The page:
The patient was treated further with radiation therapy to the left breast in the period from June 11 to July 25, 2013 and started hormonal therapy with tamoxifen (20 mg per day orally) in June 2013.


This report describes a breast cancer patient who developed severe hyponatremia after administration of the first and subsequent cycles of AC protocol. Cyclophosphamide is commonly used in the management of malignant diseases; severe cyclophosphamide-induced symptomatic hyponatremia is very uncommon, and there have been a limited number of case reports on cyclophosphamide-induced hyponatremia. The mechanisms of cyclophosphamide-induced hyponatremia have not been clearly understood, but cyclophosphamide could indirectly cause antidiuretic hormone release and reduce the ability of the kidney to excrete water.

The patient in our case was prescribed atenolol (50 mg)/ chlorthalidone (12.5 mg) for hypertension. Chlorthalidone is a thiazide diuretic. Thiazide diuretics are considered an essential first-line treatment of hypertension.11 Hyponatremia is an occasional but potentially fatal complication of thiazide diuretics. Thiazide diuretics inhibit electrolyte transport in the diluting segment and may impair urinary dilution in some vulnerable groups. Thiazides act by inhibiting reabsorption of Na+ and Cl from the distal convoluted tubule by blocking the thiazide-sensitive Na+/Cl transporter. Risk factors predisposing to thiazide-induced hyponatremia include older age, female sex, reduced body mass, and concurrent use of other medications that impair water excretion.10

We noticed that when comparing Cycle 3 and Cycle 4; the symptoms of hyponatremia were better managed in Cycle 4 after withholding chlorthalidone. The serum Na level was corrected and patient discharged on day 5 of Cycle 3 and day 3 of Cycle 4 (Table 2). This is a novel finding in the sense that, to the authors’ knowledge, hyponatremia induced by concomitant use of thiazides and cyclophosphamide has not been reported previously.

Table 2 Therapy management and relevant outcomes
Abbreviations: Rx, prescription; chemo, chemotherapy; LOS, length of stay; D, day.

Using the Naranjo Causality Scale12 for adverse drug reactions, we obtained a score of 10 (>9= definite adverse drug reaction; Table 3). Based on this and on the clinical and investigation findings, we considered a significant possibility of severe hyponatremia induced after the first and subsequent cycles of the AC protocol.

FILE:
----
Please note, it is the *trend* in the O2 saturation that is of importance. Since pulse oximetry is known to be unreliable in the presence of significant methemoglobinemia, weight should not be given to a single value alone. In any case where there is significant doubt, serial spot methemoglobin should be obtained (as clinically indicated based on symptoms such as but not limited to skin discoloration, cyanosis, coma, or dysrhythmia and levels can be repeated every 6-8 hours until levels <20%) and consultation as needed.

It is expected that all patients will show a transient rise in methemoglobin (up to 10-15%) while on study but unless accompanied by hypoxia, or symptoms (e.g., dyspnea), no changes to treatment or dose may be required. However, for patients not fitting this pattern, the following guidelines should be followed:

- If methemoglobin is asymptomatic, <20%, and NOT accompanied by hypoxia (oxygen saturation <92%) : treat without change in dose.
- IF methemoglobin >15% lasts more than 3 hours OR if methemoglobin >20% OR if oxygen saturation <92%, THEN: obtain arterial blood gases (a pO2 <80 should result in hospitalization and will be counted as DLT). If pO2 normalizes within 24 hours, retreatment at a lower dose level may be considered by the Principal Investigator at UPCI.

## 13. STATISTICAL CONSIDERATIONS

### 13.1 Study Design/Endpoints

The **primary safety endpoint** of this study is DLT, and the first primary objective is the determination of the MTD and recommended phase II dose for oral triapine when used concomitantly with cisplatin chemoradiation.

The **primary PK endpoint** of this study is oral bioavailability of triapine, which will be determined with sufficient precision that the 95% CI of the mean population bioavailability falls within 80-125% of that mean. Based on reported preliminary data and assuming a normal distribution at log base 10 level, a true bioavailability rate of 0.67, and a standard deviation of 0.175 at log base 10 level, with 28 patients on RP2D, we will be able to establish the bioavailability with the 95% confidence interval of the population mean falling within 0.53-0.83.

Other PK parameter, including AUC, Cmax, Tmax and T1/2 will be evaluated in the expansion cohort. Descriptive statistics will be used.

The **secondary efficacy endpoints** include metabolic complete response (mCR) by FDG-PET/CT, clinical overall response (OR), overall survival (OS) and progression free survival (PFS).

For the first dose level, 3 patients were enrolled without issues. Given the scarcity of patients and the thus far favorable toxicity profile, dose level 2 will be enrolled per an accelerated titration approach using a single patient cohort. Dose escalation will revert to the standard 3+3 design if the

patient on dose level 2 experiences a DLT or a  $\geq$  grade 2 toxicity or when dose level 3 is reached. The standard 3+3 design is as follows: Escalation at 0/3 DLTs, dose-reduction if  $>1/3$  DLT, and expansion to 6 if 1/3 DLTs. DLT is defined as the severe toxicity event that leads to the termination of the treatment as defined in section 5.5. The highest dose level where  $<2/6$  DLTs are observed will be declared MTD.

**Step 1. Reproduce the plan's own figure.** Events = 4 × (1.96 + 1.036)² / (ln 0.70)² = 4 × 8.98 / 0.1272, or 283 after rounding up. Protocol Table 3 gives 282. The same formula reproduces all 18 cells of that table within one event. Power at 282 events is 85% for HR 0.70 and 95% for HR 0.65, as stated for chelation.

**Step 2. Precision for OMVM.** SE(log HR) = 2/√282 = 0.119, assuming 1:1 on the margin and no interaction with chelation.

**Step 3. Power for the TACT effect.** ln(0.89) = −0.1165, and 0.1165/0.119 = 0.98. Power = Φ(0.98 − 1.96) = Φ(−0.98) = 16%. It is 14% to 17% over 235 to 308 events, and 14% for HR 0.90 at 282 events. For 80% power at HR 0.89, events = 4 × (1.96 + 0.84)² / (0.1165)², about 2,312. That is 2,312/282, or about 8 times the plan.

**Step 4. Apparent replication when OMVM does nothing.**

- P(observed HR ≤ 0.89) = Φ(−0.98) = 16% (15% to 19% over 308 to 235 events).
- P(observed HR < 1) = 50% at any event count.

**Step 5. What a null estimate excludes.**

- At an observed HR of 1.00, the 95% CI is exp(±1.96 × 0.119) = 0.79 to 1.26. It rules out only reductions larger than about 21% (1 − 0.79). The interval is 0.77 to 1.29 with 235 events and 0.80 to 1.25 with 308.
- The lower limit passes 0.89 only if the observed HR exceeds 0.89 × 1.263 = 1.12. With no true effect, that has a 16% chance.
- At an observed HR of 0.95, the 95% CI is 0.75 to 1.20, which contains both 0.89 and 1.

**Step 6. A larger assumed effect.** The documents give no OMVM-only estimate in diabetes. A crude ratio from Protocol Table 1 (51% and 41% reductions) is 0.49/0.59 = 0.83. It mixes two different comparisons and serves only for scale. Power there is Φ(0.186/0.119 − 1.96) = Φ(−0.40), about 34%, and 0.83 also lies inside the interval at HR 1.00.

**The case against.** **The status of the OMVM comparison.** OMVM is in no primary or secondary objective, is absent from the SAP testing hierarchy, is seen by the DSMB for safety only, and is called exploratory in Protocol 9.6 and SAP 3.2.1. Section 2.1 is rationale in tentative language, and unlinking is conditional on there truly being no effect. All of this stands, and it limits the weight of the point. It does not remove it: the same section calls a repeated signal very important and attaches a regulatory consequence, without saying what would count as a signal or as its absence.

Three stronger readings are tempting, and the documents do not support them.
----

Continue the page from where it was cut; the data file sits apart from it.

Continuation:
Table 3 Naranjo Causality Scale for adverse drug reactions
Notes: Scoring: ≥9, definite adverse drug reaction; 5–8, probable definite adverse drug reaction; 1–4, possible definite adverse drug reaction; 0, doubtful definite adverse drug reaction. Copyright ©1981. Nature Publishing Group. Adapted from Naranjo CA, Busto U, Sellers EM, et al. A method for estimating the probability of adverse drug reactions. Clin Pharmacol Ther. 1981;30:239–245.12

Further studies will be necessary to evaluate the likelihood of hyponatremia after low-dose IV cyclophosphamide therapy; the molecular mechanisms of hyponatremia induced by cyclophosphamide; risk factors for cyclophosphamide-induced hyponatremia; and establish dose dependent relationships of cyclophosphamide with the severity of hyponatremia and management of other concomitant agents expected to induce hyponatremia.


Because of the variety and the rarity of hyponatremia induced by low doses of cyclophosphamide, we emphasize the importance that physicians consider the probability of severe hyponatremia induced by low doses of cyclophosphamide, and evaluate all aspects of a patient’s current medications during usage of cyclophosphamide. Furthermore, health care providers should be aware of this potential toxicity, appropriate monitoring should be implemented, and patients should be counseled to notify their physician if they develop any new or unusual symptoms.


The authors declare they have no conflicts of interest in this work.